Valentine’s Day, whether spent with a partner or by ourselves, often evokes feelings of loneliness. Additionally, we may have been disappointed by unmet expectations from our partner.
Loneliness typically comes from a sense of discontent with our social relationships. This social loneliness is often relieved when we reconnect with others, greet people on a walk, call a friend or head to the gym, church or golf club.
Nevertheless, it is often when we are surrounded by many people or in an intimate relationship that feelings of loneliness profoundly emerge, suggesting that there is another type of loneliness.
Despite our external connectedness, we often still feel alone. Psychologically, there exists an inner loneliness resulting from a sense of disconnect not with others but with our selves.
Jung suggested, “Loneliness does not come from having no people about one, but from being unable to communicate the things that seem important to oneself, or from holding certain views which others find inadmissible.”
Whether we are by ourselves or with others, there is a need to feel that our true self is being respected, voiced and lived – that we are connected with our inner self and thus, feel a sense of ‘all one,’ versus feeling ‘a lone.’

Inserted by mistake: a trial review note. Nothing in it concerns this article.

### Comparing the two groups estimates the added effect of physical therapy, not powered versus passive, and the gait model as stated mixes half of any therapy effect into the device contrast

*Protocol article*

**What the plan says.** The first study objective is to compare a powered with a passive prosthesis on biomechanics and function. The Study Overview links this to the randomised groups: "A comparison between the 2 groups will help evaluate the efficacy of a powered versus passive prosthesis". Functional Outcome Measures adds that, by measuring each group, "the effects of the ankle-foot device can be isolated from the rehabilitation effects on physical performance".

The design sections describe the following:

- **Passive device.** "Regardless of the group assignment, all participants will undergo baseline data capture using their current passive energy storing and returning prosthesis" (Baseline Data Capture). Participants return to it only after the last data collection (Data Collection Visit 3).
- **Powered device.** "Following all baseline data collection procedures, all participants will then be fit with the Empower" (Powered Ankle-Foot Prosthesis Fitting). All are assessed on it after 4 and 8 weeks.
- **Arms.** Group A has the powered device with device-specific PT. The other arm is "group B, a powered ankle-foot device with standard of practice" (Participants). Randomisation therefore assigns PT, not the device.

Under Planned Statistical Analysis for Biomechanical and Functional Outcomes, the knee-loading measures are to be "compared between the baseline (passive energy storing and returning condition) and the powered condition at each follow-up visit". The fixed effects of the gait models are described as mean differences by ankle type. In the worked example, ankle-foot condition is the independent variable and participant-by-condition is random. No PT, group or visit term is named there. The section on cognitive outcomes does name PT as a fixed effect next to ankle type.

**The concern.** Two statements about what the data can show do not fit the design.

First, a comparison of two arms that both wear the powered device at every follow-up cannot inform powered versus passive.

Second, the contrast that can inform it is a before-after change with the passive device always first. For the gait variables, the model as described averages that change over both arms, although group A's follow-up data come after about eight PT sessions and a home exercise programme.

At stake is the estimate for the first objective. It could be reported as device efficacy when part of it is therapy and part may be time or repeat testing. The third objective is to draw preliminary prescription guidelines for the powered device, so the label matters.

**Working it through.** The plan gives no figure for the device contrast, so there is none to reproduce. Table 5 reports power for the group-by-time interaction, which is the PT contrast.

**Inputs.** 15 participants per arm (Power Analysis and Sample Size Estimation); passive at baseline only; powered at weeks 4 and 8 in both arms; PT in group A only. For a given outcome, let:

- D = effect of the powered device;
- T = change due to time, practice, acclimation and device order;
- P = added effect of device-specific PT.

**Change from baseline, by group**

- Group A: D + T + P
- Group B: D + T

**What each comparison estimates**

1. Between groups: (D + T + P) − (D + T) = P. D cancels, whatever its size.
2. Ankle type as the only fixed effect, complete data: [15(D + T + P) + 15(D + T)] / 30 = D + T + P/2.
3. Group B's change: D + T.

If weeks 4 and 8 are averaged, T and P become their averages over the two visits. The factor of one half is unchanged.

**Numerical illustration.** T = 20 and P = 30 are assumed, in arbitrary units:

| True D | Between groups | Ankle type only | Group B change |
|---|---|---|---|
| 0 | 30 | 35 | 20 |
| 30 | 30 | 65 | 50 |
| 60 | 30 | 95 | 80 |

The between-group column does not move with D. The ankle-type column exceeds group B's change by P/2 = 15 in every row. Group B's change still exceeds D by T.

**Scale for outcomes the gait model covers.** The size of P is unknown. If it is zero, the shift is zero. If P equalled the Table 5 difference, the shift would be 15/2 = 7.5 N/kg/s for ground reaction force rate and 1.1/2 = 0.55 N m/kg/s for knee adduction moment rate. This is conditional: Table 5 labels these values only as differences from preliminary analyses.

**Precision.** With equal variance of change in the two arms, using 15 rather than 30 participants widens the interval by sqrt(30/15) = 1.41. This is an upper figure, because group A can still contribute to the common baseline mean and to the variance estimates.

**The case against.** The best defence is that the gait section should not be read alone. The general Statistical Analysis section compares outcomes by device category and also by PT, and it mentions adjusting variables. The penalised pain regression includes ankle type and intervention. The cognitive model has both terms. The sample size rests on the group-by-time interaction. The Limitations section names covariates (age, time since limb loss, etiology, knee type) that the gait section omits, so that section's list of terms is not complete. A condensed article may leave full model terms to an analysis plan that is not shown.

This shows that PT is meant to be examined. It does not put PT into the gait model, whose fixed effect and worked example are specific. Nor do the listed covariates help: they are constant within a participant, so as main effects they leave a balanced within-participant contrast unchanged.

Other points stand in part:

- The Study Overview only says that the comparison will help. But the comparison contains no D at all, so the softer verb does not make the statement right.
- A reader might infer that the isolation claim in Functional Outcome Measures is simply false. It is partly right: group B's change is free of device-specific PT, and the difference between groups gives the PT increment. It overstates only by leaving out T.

In these often agonizing moments, we realize that we are truly alone, and again are reminded that our validation must come from within and not from others. In our quest for individuation, we are asked in these times of suffering to endure a psychic shift or loss.
In myths and fairy tales, the hero must venture alone into the world, perform tasks, learn new attributes, relinquish overused and mislearned beliefs, and truly stand by him or herself. We are summoned to drop our ego resistances and let go of a part of our personas, in order to gain a greater sense of who we truly are.
Psychoanalyst Aldo Carotenuto reminds us, “If we succeed in bearing the anxiety of solitude, new horizons will open up to us and we will learn finally to exist independently of others.”
If aloneness brings such suffering then it is understandably avoided. We fill any likelihood of solitude with perpetual background noise, with the overuse of social media, and by excessively calling friends. When feelings of aloneness do arise, we may try to cover them with busyness, alcohol, food, shopping, screen time, or other addictive or distracting measures.
We often try to solve our aloneness by searching outwardly for a “magical Other” whom as author James Hollis suggests “will rescue us from [our] existential isolation.”
As you explore your relationship with being alone, recall times when you truly felt the anguish of being alone. What psychically shifted or was lost during this time? In what ways do you avoid being alone? What part of you may still hope that something or someone will ‘rescue’ you?